The Hobbit: the Battle of the Five Armies


And so we come to the end of the Hobbit trilogy.  For some book purists, this might be a relief, as the changes Peter Jackson made to the original children’s story were far more controversial then the ones made in his epic Lord of the Rings trilogy. For others however, like myself, it’s bittersweet. All good things must come to an end of course, but the fact that this may very well be the last time we get absorbed into Jackson’s vision of Middle-Earth is a pretty sad thought to bare. On the other hand, seeing the story come to a conclusion is still satisfying. And hey,  we’ve still got the extended edition to look forward to!


The third Hobbit film kicks off right where 2013’s “The Desolation of Smaug” left off, with Smaug making his way towards lake town to reek havoc. I was surprised that tie film jumped right in so quickly, with very little build up. And no prologue!? That’s a first for this franchise. Nevertheless, it’s still an effective intro and one of the most memorable moments of the film. Shortly after the stunning opening sequence, the majority of the film deals with the battle of the five armies, with a subplot involving Gandalf and the white council taking on the Necromancer (whom we now know is none other then the Dark Lord Sauron himself) This subplot doesn’t take up too much time, but it was still impressive, and it’s a nice way to link the Hobbit storyline with the Lord of the Rings. Without giving away spoilers for those who haven’t read the book, the rest of the movie is battles, battles and preparing for battles. Don’t worry though, this is no Michael Bay film folks. while the film is very action heavy, it doesn’t forget to keep the focus important on the characters rather then the action surrounding them. Having said that, when the film does focus on the action, it’s very well choreographed and staged. No one shoots an epic battle scene like Peter Jackson and crew.


I do have a few issues with the film sadly. First and foremost, Bilbo’s screen time is less satisfying then I would’ve liked. Don’t get me wrong, Bilbo’s in the movie quite a bit, and he does play an important role, but there are times when the script seems to forget about him entirely, and there are long stretches of the film that are relatively Hobbit-free, and that can be disappointing. Many of the dwarves don’t get much to do for the majority of the film either, but I think one of the biggest offenders for a lack of screen-time is BEORN. The shapeshifting man that can turn into a bear from the last movie makes an appearance in the final battle..for about five or ten seconds, and then we never see him again. While I have faith that the extended edition will fix this, it was nothing short of disappointing to see this beloved characters not get the treatment he deserved (in the theatrical cut at least). My final issue with the film is it’s length. Being not only the shortest of the trilogy, but the shortest of all six of the Peter Jackson middle Earth films, The movie definitely felt short to me. Once again however, the Extended edition will most likely fix this flaw as well.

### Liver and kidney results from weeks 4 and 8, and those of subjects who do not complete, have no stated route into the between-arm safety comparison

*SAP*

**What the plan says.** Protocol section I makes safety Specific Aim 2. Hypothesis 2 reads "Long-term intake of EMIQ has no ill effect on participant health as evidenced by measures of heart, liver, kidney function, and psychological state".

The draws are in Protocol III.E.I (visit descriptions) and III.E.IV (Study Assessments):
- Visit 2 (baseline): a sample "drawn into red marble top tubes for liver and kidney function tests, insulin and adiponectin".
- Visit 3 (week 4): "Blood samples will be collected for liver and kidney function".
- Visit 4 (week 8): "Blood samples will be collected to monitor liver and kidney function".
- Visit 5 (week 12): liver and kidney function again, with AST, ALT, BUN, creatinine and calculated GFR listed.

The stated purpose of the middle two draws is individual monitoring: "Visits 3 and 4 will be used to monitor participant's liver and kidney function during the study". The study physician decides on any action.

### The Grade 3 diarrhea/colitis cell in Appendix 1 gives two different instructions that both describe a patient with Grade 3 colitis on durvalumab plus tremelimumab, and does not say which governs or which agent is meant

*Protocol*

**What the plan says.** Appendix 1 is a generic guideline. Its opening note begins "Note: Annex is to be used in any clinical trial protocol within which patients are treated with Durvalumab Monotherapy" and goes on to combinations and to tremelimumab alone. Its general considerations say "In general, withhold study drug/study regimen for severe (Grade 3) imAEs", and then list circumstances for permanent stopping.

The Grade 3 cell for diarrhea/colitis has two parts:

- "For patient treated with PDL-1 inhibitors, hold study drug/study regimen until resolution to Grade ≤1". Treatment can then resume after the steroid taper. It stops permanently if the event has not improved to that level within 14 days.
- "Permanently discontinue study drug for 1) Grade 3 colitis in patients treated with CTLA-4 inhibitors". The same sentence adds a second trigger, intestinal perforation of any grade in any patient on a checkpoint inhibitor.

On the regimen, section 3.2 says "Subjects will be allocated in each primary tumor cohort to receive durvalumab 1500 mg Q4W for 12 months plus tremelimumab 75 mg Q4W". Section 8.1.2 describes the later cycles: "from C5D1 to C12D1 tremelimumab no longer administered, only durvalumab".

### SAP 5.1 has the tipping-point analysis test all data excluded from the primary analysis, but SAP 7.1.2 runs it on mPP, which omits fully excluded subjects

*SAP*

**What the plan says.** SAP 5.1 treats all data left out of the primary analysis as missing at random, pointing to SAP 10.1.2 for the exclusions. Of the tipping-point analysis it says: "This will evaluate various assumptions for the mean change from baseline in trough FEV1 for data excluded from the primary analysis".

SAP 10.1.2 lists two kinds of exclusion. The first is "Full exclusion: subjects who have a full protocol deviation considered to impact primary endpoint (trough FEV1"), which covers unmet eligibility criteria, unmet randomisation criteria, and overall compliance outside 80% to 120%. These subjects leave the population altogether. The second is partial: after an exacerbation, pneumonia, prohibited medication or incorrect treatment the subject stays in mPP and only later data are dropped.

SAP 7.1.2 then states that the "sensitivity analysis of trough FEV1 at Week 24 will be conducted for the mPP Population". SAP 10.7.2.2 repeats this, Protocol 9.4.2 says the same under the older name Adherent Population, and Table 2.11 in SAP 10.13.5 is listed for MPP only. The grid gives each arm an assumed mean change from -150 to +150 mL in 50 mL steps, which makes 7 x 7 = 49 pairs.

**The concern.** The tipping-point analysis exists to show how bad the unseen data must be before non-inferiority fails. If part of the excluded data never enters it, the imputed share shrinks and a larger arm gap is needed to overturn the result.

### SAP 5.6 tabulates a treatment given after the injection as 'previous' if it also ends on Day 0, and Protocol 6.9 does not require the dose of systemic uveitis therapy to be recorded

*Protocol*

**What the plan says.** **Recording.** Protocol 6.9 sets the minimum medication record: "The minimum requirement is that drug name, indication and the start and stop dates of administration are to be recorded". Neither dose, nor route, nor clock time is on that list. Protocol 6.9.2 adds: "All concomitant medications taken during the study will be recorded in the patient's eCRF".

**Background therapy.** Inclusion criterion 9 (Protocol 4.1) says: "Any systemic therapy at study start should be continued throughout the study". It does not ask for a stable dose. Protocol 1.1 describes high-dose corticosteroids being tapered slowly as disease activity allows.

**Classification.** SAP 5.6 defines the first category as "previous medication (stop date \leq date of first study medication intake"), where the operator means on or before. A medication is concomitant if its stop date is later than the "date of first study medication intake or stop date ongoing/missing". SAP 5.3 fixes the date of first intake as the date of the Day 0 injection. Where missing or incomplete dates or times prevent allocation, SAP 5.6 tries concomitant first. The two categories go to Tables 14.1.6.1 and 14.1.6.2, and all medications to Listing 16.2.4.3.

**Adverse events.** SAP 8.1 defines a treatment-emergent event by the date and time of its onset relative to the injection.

Let’s get back to the positives. the soundtrack once again a triumph. All of the Hobbit films have had great soundtracks, and this film is no exception. The ending song, preformed by Billy Boyd (Pippin) is a emotional and heartwarming, and a perfect note to end on with this trilogy. When Bilbo finally gets to appear onscreen, Martin Freeman once again nails the role. Making Bilbo easily one of the best and most endearing protagonists I’ve seen in a while. Returning characters like Gandalf, Smaug and Saruman are also in top form, and Thorin’s character goes through a startling change throughout the film, and becomes almost a tragic Shakespearean figure as the film progresses. I also enjoyed how the film bridged the gap between the story of the Hobbit and The Lord of the Rings towards the end. I won’t spoil how, but it was really well done.


As you can see, the Hobbit: The Battle of the Five Armies is kind of a bittersweet ride. I certainly wouldn’t call it underwhelming though, as it features some of the most impressive scenes of the trilogy, such as Smaug’s attack on lake town, The Necromancer battle, and some of the quiet character moments that we all know and love from this series. Out of the three Hobbit films, I still say the first one, “An Unexpected Journey was my favourite. I’m hoping that my problems with the film will be fixed in the Extended edition, but as it is, The Battle of the Fives Armies ends the trilogy on a good note, and I can safely say that I’m happy the Hobbit was a trilogy, especially since we got such high quality adventure from all three works. To finish this off, take a listen to Billy Boyd’s wonderful song from the film. In the words of The film;

“I bid you all a very fond farewell”